My oldest son is playing on a Little League travel team this summer, and unlike the regular season, which, in my son's division, is coach-pitched, travel team means kids face pitchers their own age. My lefty son is one of several kids on his team who will be hurling balls at batters, and that means that not only is he working his arm on game day, but he's also practicing pitches on his own several times a week.
I'm happy that my boy has the opportunity to play different positions (he also catches and plays first base) but even at this early stage in his "career" I'm worrying about overuse injuries—in part because he isn't involved in any other organized sports at this time, and also because two recent studies are shedding additional light on the problem. Research presented earlier this week at the annual meeting of the American Orthopaedic Society for Sports Medicine found that "surgeries related to overuse elbow injuries, i.e., Tommy John surgery, are more common among young athletes than previously believed." According to lead author Brandon Erickson, M.D., of Rush University Medical Center in Chicago, 15–19-year-olds made up more than half of the Ulnar Collateral Ligament Reconstruction (UCLR), or Tommy John, surgeries performed in the United States between 2007 and 2011.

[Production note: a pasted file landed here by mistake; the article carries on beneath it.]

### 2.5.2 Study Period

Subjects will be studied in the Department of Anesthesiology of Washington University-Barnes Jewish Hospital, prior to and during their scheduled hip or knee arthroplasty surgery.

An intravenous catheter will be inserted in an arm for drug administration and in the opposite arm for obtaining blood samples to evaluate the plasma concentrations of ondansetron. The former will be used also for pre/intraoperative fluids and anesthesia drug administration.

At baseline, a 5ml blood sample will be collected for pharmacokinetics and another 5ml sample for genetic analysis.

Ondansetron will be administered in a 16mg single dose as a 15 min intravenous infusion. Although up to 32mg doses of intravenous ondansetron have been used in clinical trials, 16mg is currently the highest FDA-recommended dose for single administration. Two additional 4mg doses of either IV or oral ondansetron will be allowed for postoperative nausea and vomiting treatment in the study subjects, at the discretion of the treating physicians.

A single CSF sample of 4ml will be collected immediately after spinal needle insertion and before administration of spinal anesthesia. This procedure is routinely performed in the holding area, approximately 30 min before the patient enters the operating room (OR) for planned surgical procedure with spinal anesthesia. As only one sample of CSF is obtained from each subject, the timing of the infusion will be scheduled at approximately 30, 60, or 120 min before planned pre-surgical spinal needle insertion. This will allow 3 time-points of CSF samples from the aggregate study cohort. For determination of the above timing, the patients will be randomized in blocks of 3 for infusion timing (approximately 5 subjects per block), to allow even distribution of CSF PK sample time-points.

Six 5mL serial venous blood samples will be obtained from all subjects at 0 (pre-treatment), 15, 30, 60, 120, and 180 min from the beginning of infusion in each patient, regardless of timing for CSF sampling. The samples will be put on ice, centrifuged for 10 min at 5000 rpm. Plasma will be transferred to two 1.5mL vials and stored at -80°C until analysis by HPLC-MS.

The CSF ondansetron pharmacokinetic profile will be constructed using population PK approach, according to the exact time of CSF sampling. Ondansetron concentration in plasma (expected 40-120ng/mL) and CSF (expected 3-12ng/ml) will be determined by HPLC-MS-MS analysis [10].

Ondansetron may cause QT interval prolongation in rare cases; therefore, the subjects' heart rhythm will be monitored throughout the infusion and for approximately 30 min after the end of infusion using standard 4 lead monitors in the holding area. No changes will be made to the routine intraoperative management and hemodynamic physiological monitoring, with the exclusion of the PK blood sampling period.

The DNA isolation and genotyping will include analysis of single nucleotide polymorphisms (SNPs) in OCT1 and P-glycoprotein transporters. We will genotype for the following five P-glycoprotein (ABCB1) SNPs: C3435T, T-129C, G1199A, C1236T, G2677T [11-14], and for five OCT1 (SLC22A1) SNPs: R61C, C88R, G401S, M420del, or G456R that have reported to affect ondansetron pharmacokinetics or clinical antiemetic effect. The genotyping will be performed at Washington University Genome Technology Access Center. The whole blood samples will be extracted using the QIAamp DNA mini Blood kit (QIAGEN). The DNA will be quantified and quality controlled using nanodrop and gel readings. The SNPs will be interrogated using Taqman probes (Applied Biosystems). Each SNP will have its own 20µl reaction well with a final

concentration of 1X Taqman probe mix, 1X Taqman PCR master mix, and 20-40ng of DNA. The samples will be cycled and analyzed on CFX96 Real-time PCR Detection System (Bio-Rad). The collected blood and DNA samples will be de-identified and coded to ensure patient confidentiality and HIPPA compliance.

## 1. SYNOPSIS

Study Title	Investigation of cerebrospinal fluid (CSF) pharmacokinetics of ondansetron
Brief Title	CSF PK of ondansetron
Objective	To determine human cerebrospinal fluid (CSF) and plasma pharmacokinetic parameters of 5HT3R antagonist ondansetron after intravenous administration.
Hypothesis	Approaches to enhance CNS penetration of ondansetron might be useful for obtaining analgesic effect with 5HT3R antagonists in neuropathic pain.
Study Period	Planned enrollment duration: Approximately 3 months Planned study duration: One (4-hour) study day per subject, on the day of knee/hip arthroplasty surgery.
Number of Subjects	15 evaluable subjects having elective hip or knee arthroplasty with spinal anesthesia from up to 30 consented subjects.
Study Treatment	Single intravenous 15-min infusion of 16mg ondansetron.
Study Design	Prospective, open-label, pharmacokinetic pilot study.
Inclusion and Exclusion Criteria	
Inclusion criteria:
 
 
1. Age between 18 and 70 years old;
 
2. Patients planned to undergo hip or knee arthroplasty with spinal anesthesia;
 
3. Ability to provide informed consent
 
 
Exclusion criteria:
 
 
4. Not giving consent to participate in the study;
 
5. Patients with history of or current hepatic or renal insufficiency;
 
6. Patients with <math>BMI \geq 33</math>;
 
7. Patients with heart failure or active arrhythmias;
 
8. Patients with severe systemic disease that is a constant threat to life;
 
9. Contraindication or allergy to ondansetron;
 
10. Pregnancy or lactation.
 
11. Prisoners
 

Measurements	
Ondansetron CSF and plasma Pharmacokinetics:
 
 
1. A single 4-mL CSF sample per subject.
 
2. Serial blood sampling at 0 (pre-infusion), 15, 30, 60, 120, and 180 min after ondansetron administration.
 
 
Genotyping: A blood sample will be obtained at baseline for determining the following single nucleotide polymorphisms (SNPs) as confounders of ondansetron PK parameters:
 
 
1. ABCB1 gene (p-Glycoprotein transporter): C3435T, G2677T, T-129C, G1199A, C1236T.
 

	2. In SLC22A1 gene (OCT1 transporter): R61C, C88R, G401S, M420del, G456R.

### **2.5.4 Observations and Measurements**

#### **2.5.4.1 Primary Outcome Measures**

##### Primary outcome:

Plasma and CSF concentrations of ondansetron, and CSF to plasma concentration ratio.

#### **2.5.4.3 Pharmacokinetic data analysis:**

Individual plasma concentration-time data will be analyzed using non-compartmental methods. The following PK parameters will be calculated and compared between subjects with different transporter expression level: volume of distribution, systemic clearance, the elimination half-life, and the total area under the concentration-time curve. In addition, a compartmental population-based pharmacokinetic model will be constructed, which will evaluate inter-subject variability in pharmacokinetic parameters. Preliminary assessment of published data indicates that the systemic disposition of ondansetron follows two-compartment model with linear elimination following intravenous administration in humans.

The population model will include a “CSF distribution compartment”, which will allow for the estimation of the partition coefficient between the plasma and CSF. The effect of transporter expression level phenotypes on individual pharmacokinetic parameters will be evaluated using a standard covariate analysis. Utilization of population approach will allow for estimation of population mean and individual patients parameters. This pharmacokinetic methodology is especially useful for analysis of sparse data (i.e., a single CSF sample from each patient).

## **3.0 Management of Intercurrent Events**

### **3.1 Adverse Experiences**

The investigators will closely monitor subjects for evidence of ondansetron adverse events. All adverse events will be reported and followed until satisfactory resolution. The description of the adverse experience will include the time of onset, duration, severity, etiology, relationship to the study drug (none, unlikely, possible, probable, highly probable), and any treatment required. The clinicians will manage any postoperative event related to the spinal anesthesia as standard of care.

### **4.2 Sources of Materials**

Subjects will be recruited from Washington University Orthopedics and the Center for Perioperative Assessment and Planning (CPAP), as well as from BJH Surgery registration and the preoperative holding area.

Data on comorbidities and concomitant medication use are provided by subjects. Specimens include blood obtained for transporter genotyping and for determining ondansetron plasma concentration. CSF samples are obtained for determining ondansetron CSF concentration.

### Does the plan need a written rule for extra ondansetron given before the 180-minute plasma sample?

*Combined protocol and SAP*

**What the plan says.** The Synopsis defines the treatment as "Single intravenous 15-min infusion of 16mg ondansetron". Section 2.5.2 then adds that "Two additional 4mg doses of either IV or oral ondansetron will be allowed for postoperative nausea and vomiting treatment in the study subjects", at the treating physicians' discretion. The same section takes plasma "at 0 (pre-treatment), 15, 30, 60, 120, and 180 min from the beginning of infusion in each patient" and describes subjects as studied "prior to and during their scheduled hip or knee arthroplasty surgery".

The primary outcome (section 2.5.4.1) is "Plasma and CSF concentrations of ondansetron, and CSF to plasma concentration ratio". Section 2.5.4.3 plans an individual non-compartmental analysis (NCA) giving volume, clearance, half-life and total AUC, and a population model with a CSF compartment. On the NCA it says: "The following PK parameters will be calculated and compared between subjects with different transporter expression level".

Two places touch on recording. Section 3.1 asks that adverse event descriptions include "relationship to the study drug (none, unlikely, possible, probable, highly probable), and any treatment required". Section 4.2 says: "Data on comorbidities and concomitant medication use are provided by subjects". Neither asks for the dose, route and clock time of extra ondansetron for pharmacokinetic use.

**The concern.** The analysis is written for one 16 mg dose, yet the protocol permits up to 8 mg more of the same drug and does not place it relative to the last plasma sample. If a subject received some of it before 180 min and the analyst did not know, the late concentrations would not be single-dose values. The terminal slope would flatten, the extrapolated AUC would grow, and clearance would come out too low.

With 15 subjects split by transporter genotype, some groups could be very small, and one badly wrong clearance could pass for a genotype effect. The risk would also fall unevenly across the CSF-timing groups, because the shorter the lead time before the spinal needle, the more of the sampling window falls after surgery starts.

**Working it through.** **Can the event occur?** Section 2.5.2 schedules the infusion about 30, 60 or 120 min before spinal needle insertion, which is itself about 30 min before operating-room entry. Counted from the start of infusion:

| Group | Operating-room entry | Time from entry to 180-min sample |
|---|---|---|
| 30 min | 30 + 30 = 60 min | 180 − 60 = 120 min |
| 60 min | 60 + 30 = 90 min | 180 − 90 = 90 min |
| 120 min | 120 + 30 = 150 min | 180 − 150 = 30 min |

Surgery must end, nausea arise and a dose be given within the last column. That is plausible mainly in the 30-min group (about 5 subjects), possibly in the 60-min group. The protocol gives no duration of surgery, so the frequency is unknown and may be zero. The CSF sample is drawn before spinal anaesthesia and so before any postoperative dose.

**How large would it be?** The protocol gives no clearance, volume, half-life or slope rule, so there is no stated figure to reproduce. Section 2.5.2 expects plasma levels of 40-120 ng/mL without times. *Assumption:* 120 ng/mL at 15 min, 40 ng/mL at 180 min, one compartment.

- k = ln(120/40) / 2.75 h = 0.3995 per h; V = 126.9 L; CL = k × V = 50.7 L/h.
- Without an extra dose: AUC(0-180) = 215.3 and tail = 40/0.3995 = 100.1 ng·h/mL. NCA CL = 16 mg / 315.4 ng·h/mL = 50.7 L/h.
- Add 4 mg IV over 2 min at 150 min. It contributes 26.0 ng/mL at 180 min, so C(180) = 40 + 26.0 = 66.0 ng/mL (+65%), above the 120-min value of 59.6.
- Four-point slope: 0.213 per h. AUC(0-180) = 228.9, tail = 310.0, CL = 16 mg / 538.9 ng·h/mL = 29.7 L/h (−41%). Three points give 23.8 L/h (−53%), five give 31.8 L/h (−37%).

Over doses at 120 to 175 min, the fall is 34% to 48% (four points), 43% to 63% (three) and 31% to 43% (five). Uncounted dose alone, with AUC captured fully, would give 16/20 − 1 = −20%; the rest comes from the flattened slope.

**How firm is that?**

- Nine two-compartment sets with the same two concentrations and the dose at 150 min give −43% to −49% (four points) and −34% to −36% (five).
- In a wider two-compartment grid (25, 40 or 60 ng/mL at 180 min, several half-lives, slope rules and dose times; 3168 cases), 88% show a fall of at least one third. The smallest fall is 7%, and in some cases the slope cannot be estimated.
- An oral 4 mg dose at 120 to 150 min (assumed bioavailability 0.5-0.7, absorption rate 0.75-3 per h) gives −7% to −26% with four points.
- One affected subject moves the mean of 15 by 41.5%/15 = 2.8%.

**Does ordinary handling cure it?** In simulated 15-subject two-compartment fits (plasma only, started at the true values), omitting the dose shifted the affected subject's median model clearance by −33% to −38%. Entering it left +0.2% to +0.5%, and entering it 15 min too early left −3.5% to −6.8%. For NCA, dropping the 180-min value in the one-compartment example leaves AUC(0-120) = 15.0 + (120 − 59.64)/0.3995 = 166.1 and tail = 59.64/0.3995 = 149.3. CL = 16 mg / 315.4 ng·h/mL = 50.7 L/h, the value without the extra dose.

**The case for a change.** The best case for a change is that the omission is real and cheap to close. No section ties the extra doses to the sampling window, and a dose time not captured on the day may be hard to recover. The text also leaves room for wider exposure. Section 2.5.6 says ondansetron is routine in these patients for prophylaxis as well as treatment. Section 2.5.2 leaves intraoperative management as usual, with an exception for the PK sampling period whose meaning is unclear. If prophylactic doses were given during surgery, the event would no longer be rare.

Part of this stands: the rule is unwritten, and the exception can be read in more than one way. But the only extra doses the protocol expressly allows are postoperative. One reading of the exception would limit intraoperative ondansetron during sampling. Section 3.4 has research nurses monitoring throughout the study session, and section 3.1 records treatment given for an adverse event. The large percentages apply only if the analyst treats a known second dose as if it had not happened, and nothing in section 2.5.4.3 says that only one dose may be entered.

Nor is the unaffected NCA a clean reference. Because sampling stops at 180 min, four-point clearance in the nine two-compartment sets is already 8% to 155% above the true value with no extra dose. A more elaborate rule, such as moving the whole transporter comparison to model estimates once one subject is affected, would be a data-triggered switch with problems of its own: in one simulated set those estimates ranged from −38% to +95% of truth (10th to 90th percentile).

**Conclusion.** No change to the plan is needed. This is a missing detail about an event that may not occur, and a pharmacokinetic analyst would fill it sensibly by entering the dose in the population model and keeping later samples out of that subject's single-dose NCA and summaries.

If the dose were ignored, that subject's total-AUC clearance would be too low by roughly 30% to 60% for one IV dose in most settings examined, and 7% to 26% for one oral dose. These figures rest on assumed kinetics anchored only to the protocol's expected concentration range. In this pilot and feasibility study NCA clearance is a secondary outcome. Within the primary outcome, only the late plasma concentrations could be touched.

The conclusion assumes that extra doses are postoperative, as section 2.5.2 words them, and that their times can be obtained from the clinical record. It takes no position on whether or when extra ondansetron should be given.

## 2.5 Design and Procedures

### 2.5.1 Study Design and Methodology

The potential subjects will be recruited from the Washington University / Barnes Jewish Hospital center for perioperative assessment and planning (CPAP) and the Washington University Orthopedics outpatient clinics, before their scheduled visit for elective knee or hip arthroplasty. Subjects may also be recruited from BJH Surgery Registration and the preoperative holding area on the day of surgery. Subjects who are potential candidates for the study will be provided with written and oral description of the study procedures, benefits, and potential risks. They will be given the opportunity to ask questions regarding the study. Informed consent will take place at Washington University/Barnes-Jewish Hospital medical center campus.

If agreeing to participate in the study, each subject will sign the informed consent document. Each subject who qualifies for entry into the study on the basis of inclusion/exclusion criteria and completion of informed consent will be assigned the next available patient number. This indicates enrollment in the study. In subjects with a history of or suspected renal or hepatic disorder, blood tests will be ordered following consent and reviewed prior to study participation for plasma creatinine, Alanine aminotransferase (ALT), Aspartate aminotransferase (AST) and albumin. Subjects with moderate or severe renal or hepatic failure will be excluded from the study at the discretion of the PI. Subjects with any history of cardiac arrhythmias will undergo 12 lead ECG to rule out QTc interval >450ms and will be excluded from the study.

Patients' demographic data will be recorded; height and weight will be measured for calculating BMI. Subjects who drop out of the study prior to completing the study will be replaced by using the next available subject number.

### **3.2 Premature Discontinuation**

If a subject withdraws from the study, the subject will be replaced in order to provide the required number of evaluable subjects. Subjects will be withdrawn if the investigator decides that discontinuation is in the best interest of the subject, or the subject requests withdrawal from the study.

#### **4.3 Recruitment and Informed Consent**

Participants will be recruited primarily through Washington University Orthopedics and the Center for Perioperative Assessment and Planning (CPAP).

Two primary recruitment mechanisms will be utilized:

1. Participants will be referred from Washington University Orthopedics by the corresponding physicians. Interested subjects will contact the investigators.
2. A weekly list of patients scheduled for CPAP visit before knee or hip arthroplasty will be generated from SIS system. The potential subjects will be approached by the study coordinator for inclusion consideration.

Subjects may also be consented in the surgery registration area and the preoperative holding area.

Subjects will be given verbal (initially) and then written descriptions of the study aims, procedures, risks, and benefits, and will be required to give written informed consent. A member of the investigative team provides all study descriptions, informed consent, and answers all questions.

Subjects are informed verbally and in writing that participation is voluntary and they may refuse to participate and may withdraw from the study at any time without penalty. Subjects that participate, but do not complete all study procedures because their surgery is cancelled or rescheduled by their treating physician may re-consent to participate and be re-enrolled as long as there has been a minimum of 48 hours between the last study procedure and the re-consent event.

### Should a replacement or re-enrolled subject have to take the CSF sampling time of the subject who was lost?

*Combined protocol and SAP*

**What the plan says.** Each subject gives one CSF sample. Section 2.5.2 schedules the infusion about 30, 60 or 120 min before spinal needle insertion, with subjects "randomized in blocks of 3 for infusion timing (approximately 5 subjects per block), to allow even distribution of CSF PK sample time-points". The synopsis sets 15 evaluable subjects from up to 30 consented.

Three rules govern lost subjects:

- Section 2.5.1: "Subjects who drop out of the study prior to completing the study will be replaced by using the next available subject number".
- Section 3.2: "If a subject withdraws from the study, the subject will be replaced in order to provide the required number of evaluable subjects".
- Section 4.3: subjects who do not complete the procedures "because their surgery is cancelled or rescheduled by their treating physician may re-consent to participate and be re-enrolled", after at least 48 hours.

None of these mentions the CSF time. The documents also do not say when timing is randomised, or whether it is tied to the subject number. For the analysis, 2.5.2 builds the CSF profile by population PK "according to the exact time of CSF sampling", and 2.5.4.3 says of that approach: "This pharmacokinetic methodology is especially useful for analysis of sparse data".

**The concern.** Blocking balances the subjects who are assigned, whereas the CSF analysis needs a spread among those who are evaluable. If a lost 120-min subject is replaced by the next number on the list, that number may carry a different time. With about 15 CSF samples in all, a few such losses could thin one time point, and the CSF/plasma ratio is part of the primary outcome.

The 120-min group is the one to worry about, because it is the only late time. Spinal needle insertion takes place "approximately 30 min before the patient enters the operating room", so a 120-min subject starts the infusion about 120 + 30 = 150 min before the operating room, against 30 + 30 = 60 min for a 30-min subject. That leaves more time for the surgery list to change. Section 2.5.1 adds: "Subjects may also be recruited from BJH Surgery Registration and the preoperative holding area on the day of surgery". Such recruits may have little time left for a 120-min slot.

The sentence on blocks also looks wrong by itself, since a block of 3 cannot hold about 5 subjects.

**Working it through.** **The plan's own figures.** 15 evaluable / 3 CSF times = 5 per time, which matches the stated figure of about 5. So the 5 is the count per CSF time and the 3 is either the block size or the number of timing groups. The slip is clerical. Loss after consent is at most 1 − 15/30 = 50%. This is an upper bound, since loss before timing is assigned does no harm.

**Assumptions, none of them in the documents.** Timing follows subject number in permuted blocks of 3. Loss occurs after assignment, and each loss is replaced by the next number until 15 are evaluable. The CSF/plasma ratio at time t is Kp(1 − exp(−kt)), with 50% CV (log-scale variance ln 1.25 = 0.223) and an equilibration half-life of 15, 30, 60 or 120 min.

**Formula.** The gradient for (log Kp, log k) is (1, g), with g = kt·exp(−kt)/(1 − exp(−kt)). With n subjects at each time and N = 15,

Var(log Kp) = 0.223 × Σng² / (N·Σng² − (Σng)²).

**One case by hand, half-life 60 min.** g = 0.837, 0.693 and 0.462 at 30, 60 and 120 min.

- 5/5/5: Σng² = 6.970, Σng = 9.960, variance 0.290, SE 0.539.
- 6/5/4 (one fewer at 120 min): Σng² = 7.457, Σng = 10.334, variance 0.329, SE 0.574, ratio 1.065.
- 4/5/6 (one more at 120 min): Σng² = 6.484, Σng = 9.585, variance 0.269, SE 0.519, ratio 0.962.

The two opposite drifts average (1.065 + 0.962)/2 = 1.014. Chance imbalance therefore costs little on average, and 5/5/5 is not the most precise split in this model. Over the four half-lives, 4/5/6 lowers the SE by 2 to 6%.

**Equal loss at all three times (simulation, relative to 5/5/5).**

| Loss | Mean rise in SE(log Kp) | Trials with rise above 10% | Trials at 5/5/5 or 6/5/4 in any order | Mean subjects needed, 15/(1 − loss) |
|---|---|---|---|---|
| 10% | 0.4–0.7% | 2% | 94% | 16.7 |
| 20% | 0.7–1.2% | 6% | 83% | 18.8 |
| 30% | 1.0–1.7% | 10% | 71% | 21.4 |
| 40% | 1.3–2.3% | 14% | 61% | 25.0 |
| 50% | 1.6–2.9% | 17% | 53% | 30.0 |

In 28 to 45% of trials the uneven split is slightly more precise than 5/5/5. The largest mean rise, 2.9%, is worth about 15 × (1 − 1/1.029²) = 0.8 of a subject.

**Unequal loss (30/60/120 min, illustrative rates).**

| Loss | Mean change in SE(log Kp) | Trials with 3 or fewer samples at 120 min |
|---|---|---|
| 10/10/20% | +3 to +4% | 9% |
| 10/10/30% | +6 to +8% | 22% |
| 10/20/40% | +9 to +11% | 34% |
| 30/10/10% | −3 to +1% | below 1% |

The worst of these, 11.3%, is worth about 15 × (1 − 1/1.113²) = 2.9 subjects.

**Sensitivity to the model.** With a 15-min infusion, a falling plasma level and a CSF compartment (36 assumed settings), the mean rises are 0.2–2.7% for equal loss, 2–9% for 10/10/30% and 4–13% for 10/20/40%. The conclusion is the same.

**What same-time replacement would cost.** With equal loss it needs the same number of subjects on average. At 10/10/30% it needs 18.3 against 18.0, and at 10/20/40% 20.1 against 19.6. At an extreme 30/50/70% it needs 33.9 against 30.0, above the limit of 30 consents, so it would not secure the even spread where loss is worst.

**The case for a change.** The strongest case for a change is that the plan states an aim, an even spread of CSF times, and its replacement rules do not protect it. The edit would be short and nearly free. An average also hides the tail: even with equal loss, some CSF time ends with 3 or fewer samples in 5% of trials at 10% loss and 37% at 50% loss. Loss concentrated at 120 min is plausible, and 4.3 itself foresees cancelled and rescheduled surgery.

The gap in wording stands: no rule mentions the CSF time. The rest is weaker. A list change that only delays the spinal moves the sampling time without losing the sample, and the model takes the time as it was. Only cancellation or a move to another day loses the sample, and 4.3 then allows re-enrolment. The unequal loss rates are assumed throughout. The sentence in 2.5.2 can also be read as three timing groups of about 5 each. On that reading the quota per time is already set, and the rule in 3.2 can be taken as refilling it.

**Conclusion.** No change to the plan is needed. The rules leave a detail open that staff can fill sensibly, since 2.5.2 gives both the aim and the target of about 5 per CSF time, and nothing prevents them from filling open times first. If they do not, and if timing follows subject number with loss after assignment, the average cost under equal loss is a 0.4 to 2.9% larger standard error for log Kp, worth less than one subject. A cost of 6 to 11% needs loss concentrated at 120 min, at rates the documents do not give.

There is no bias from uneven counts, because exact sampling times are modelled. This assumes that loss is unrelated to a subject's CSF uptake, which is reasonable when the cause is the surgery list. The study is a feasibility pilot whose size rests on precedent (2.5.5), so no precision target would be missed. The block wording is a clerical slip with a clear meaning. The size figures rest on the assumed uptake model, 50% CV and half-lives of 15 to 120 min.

In a press release, Dr. Erickson noted, "The research numbers suggest that more young athletes believe that having an UCLR procedure performed earlier in their career may lead to the big leagues or a scholarship, even though only one in 200 kids who play high school baseball will make it to the MLB. This paradigm shift needs to be evaluated further to help prevent overuse injuries in kids from the beginning of the season when most issues arise."
ON that note, interestingly, another new study from the AOSSM found that having surgery before college athletics may actually put young athletes at an increased risk for future injury—although this particular study found that to be the case with lower extremity surgeries, rather than an arm surgery like Tommy John. "This is the first study to look at the relationship between precollegiate surgery and future injury requiring surgery in collegiate athletes," said lead author, Dean Wang, M.D., from the University of California at Los Angeles, in a press release. "Our results suggest that athletes injured before college might be left with a functional deficit that puts them at risk for future injury."
Don't get me wrong here—I'm not the sports version of a stage mom, already dreaming of an athletic scholarship for my son. And I trust that his coaches, who keep track of the kids' pitch counts, are aware of the issue. But the findings of studies like the ones noted above have opened my eyes even more to the dangers of overuse injuries—and I'm doing everything I can to educate myself and protect my little athletes.
Erika Janes is the Digital Director of Parents.com, the mom of two sports-loving boys, and a former college athlete who managed to avoid surgery for overuse injuries.
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